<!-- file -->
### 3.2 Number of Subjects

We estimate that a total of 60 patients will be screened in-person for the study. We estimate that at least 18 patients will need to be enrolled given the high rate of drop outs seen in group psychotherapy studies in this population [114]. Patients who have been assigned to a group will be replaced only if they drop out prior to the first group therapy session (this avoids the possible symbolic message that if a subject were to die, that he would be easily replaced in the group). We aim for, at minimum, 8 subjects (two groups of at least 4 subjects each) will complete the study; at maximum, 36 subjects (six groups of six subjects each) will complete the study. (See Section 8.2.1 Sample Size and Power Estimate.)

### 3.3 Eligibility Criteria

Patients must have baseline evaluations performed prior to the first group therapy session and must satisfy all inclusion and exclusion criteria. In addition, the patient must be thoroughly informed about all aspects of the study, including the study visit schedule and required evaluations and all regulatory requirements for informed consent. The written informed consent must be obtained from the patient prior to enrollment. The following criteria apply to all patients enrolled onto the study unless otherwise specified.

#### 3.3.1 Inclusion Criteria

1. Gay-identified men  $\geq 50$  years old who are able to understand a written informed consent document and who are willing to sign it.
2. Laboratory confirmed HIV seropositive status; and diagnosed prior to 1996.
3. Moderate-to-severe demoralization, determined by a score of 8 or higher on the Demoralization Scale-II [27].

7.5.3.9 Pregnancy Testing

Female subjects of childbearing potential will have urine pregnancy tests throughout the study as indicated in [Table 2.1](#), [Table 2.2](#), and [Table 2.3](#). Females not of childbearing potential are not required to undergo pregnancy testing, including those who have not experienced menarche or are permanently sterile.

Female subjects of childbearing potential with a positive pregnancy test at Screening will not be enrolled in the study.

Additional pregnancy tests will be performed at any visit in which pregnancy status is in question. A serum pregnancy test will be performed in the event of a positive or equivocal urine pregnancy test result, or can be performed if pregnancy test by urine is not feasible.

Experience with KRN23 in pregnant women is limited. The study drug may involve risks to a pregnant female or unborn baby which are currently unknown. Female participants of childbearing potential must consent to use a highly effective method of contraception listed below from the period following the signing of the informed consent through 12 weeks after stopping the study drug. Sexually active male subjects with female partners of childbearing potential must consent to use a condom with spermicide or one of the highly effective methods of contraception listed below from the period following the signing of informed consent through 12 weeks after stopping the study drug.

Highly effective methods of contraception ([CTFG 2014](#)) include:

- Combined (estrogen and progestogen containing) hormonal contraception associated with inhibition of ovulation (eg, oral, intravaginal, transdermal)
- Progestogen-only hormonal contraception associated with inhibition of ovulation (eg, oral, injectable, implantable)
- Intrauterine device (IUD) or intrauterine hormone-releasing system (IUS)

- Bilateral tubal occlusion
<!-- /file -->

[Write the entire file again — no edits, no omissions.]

### 3.2 Number of Subjects

We estimate that a total of 60 patients will be screened in-person for the study. We estimate that at least 18 patients will need to be enrolled given the high rate of drop outs seen in group psychotherapy studies in this population [114]. Patients who have been assigned to a group will be replaced only if they drop out prior to the first group therapy session (this avoids the possible symbolic message that if a subject were to die, that he would be easily replaced in the group). We aim for, at minimum, 8 subjects (two groups of at least 4 subjects each) will complete the study; at maximum, 36 subjects (six groups of six subjects each) will complete the study. (See Section 8.2.1 Sample Size and Power Estimate.)

### 3.3 Eligibility Criteria

Patients must have baseline evaluations performed prior to the first group therapy session and must satisfy all inclusion and exclusion criteria. In addition, the patient must be thoroughly informed about all aspects of the study, including the study visit schedule and required evaluations and all regulatory requirements for informed consent. The written informed consent must be obtained from the patient prior to enrollment. The following criteria apply to all patients enrolled onto the study unless otherwise specified.

#### 3.3.1 Inclusion Criteria

1. Gay-identified men  $\geq 50$  years old who are able to understand a written informed consent document and who are willing to sign it.
2. Laboratory confirmed HIV seropositive status; and diagnosed prior to 1996.
3. Moderate-to-severe demoralization, determined by a score of 8 or higher on the Demoralization Scale-II [27].

7.5.3.9 Pregnancy Testing

Female subjects of childbearing potential will have urine pregnancy tests throughout the study as indicated in [Table 2.1](#), [Table 2.2](#), and [Table 2.3](#). Females not of childbearing potential are not required to undergo pregnancy testing, including those who have not experienced menarche or are permanently sterile.

Female subjects of childbearing potential with a positive pregnancy test at Screening will not be enrolled in the study.

Additional pregnancy tests will be performed at any visit in which pregnancy status is in question. A serum pregnancy test will be performed in the event of a positive or equivocal urine pregnancy test result, or can be performed if pregnancy test by urine is not feasible.

Experience with KRN23 in pregnant women is limited. The study drug may involve risks to a pregnant female or unborn baby which are currently unknown. Female participants of childbearing potential must consent to use a highly effective method of contraception listed below from the period following the signing of the informed consent through 12 weeks after stopping the study drug. Sexually active male subjects with female partners of childbearing potential must consent to use a condom with spermicide or one of the highly effective methods of contraception listed below from the period following the signing of informed consent through 12 weeks after stopping the study drug.

Highly effective methods of contraception ([CTFG 2014](#)) include:

- Combined (estrogen and progestogen containing) hormonal contraception associated with inhibition of ovulation (eg, oral, intravaginal, transdermal)
- Progestogen-only hormonal contraception associated with inhibition of ovulation (eg, oral, injectable, implantable)
- Intrauterine device (IUD) or intrauterine hormone-releasing system (IUS)

- Bilateral tubal occlusion